Okay, let's begin. I feel that I need to write at least a little about my personal background in order to continue on dealing with this subject of retirement.
It was clear from an early age that I had to perform. I was five years old, and my first performance was a church musical called "Down by the Creek Bank," and let's just say that I took to the stage like a fish to a toilet bowl. I had a pivotal role. I was some kid's echo. "Hello!" he said. "Helloooooooo!" I answered back. I echoed "Helloooooooo!" two times from the back of the theatre and anxiously waited for the music to begin. Once the music began, I grabbed my fishing pole as directed and happily marched to the stage to join my other cast members. I climbed the steps to the stage, did an about face to the audience and froze. The words were gone. The tune was non-existent. As my face turned white and the tears began to fall, I hopped right off of the stage and into my Father's lap. There I remained in complete terror for the rest of the show. From then on, I knew I wanted to be an actor.
I couldn't get enough of the theatre. I knew I wanted to act more than anything else. I wanted nothing more than to be like my Dad. He loved to act, sing and clown. Seemed like a pretty sweet deal to me. As I got a little older, I decided that I would be a performer. Then Mom threw the curve ball. She took up ballet for the first time since she was fourteen. In Mt. Airy, North Carolina, you had to really want to be a ballet dancer, for there wasn't a school that offered solid classical training anywhere in town. So began the weekly road trips to a dancing school that was about thirty minutes away-then the twice weekly, then more and more. For an eight year old, this was the most awful form of punishment imaginable. So naturally, when my mother asked if I'd like to try it, I jumped at the occasion.
Shortly after my mother began teaching me, I auditioned and was accepted into the pre-professional division at the North Carolina School of the Arts. The school was one hour away. This is where I received eight of my nine years of training.
I hadn't lost sight of the big picture. Ballet would make me agile, so that I could transition into theatre. Here was my plan: Attend NCSA as a dance student until I was a senior in High School, then transfer over to the drama department, graduate and attend college there and become an actor.
Ballet was the hardest and most unnatural of all activities for my body! I couldn't even touch my toes. The pain I felt cannot be described. It was clear that I wasn't cut out for this and had the worst chances of ever making it in this field. Naturally, I was hooked. I was ten years old. By the ripe-old age of twelve I knew I wanted to become a professional dancer.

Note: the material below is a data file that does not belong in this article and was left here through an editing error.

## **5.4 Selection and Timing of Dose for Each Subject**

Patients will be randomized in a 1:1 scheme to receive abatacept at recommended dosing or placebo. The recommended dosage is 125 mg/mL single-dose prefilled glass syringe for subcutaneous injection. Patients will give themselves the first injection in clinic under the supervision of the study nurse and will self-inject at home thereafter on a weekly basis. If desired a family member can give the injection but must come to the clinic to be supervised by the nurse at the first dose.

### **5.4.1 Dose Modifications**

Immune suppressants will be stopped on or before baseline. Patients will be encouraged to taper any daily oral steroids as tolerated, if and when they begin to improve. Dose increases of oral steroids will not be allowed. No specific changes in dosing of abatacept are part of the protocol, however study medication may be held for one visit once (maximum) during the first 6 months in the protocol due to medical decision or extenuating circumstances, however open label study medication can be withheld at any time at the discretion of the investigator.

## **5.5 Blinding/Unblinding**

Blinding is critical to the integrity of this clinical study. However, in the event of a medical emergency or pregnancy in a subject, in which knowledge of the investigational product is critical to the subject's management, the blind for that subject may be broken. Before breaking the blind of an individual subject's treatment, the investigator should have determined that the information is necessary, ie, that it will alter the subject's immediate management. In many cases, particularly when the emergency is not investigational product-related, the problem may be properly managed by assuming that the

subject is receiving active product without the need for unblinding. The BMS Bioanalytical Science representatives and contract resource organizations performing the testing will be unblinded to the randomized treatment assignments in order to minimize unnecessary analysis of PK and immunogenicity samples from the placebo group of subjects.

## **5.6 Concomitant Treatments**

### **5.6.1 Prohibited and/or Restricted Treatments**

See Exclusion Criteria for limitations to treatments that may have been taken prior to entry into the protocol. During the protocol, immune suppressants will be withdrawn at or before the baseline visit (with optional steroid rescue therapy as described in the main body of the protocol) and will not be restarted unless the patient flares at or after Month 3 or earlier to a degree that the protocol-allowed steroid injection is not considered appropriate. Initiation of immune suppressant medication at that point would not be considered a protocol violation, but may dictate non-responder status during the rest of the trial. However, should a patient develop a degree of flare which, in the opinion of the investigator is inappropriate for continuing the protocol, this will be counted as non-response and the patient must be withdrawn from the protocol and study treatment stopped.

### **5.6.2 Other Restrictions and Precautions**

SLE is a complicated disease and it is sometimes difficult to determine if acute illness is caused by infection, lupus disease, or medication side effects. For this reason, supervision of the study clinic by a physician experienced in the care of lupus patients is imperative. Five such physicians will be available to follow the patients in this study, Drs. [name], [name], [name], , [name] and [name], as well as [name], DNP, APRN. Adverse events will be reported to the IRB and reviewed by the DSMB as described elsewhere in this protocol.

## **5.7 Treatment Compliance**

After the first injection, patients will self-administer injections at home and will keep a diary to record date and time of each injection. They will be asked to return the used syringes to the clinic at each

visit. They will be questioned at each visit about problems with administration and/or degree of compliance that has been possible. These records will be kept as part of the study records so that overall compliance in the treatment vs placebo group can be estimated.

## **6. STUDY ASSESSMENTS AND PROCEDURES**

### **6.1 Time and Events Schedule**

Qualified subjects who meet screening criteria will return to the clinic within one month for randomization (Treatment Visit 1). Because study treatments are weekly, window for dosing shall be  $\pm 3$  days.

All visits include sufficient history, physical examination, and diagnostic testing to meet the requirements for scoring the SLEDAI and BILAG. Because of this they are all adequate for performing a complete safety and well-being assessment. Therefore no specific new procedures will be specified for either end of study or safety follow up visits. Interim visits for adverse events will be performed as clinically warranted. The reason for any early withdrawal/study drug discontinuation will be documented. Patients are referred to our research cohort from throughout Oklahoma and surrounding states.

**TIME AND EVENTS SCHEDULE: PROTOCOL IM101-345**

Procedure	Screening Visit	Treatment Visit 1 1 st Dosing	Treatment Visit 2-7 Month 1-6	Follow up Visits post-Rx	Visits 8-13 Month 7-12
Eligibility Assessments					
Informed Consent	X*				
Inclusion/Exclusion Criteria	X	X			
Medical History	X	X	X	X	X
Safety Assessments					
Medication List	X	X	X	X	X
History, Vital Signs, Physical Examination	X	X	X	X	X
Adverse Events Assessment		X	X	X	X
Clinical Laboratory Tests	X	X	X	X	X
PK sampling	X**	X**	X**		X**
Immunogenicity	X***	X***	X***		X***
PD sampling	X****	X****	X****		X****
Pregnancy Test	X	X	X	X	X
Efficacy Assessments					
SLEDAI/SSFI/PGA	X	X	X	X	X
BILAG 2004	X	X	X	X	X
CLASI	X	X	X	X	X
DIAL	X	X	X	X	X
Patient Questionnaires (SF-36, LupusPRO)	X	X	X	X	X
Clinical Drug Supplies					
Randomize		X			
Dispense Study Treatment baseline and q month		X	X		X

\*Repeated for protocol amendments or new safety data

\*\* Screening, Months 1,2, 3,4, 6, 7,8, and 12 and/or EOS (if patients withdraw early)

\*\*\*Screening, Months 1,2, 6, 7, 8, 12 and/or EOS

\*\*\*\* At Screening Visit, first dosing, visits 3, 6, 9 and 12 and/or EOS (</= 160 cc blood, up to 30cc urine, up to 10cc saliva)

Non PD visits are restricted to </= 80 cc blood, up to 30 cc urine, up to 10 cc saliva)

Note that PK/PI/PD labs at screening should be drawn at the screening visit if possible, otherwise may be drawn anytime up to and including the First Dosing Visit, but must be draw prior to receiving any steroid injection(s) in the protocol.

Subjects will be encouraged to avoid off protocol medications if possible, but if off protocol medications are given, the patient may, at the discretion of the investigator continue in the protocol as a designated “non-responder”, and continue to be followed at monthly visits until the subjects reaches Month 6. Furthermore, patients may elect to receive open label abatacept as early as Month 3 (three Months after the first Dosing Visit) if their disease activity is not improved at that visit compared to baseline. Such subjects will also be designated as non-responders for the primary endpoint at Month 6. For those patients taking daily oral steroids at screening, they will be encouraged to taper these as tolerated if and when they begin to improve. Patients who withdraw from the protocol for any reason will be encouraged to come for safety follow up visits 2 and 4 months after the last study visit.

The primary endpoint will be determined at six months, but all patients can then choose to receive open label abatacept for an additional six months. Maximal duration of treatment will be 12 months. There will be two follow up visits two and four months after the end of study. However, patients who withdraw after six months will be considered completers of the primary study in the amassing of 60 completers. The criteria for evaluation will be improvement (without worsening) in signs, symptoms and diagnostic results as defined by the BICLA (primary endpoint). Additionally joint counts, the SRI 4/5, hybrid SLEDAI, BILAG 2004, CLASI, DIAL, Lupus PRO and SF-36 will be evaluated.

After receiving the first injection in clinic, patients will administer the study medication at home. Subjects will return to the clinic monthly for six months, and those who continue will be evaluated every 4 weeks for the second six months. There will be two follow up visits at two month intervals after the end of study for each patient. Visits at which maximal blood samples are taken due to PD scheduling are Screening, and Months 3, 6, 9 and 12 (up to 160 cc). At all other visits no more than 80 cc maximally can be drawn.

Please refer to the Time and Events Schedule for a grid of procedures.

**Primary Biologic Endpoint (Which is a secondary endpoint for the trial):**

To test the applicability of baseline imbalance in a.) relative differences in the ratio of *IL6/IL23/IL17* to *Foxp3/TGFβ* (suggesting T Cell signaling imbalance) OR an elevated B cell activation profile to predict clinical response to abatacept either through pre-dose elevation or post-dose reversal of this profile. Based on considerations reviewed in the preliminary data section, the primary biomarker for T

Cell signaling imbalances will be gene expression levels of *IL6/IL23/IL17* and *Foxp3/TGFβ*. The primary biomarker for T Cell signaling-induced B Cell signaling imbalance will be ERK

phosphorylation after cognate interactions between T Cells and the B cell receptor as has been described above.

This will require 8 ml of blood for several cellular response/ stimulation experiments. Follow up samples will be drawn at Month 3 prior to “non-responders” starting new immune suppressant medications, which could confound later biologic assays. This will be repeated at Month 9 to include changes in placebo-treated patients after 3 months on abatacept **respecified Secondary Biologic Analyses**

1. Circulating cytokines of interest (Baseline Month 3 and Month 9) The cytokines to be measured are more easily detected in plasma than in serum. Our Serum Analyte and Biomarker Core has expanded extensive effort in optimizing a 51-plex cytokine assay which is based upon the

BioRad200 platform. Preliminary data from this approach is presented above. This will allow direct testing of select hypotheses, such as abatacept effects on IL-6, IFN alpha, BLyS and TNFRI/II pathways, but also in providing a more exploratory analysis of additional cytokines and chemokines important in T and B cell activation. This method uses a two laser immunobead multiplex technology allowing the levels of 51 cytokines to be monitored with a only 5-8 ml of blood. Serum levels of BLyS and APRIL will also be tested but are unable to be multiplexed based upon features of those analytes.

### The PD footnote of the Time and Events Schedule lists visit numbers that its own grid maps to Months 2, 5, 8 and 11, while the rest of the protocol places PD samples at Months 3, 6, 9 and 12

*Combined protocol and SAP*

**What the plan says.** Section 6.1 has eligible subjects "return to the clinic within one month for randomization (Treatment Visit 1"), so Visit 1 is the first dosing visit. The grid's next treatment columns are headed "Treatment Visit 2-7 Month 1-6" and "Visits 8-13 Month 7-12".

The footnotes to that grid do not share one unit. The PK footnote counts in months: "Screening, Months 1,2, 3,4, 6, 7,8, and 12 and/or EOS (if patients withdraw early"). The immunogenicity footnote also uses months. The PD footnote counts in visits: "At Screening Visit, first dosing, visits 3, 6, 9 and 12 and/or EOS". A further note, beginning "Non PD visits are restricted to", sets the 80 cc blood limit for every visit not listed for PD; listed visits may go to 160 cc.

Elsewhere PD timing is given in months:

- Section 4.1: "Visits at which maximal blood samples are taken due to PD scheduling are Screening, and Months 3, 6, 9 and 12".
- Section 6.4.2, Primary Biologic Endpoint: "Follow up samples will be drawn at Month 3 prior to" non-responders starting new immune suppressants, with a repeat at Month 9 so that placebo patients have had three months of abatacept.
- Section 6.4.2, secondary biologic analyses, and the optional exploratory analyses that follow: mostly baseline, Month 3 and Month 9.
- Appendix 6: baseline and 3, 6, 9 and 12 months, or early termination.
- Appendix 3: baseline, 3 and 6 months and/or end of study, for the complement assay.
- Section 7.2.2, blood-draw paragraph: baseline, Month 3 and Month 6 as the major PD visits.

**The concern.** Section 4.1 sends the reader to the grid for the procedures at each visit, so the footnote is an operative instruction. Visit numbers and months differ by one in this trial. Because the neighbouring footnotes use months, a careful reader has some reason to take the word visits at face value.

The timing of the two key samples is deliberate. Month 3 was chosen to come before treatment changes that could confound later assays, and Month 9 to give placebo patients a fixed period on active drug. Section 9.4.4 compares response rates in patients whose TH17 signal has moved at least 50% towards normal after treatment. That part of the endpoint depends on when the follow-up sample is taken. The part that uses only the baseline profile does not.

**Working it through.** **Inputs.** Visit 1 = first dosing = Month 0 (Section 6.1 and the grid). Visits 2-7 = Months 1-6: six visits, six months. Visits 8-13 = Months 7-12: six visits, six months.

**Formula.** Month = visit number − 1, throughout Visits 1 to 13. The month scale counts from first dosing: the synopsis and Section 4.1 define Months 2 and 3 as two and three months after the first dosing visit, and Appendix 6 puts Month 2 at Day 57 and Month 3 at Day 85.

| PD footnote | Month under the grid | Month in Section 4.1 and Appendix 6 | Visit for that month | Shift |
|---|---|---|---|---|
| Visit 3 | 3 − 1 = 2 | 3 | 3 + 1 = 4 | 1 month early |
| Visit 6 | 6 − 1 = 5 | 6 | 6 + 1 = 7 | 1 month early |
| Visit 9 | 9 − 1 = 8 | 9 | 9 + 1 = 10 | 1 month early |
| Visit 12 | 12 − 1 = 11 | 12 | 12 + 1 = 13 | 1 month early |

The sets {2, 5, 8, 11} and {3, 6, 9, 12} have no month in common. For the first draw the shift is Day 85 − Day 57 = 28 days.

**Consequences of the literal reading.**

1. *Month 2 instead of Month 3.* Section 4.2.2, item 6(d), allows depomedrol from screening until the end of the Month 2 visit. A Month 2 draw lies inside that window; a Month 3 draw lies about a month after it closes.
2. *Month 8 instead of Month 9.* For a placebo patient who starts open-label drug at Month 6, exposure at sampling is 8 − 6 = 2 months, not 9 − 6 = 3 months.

-I need to make a note here. Dancers are a different breed of people. I know now that knowing by age twelve what I would be when I grew up is not the norm! It has taken me years to finally admit this.-
Let's fast forward. After eight years training in N.C. and one in Philadelphia, I actually "made it." I landed my job with the Kansas City Ballet as an apprentice. Within my first year, I was made a full company member. In that first year I performed two principal roles. I was off to a great start. I was one of the blessed few to make it in this field.
I have always been a goal oriented guy. I love projects. I love the feeling of working for something and seeing the end result. I love a challenge. The harder the better. I had definitely found the most challenging fit for me! I have always seen my career in a series of milestones. I decided, "the first year was great-let's shoot for two." The second went so fast I thought I'd try and see if my body would make it to five. Five came and went painlessly, and I thought I'd see if I could go ten. So far so good-knock on wood.
The reason I have shot through this so quickly is because that is how quickly it felt like it went by. I'm a flash in the pan in this world. I want to be clear that this is not set up to be my memoirs(although I reserve the right to pepper in stories and experiences as I document this phase.) I want talk about the transition. I hope to capture for anyone reading what it is like to go through this-at least what it will be like for me. There will be many opportunities to come for me to delve into the meat and potatoes of how this is affecting me, but for this entry, I wanted to give a general overview of the odd childhood that is common to many in this field.
Perhaps I am also stalling. No matter how excited, enthusiastic and prepared I am feeling at this moment, I am scared of what it will be like to face this chapter in my life. What will it really be like when I take my final bow. Who retires in their twenties anyway? Can't we come up with a less horrifying word? I'm letting go of my first-well, my second dream in order to pursue my first. That's weird. I have the strangest feelings of being both calm and terrified at the same time.
I guess it couldn't be worse than "Down by the Creek Bank."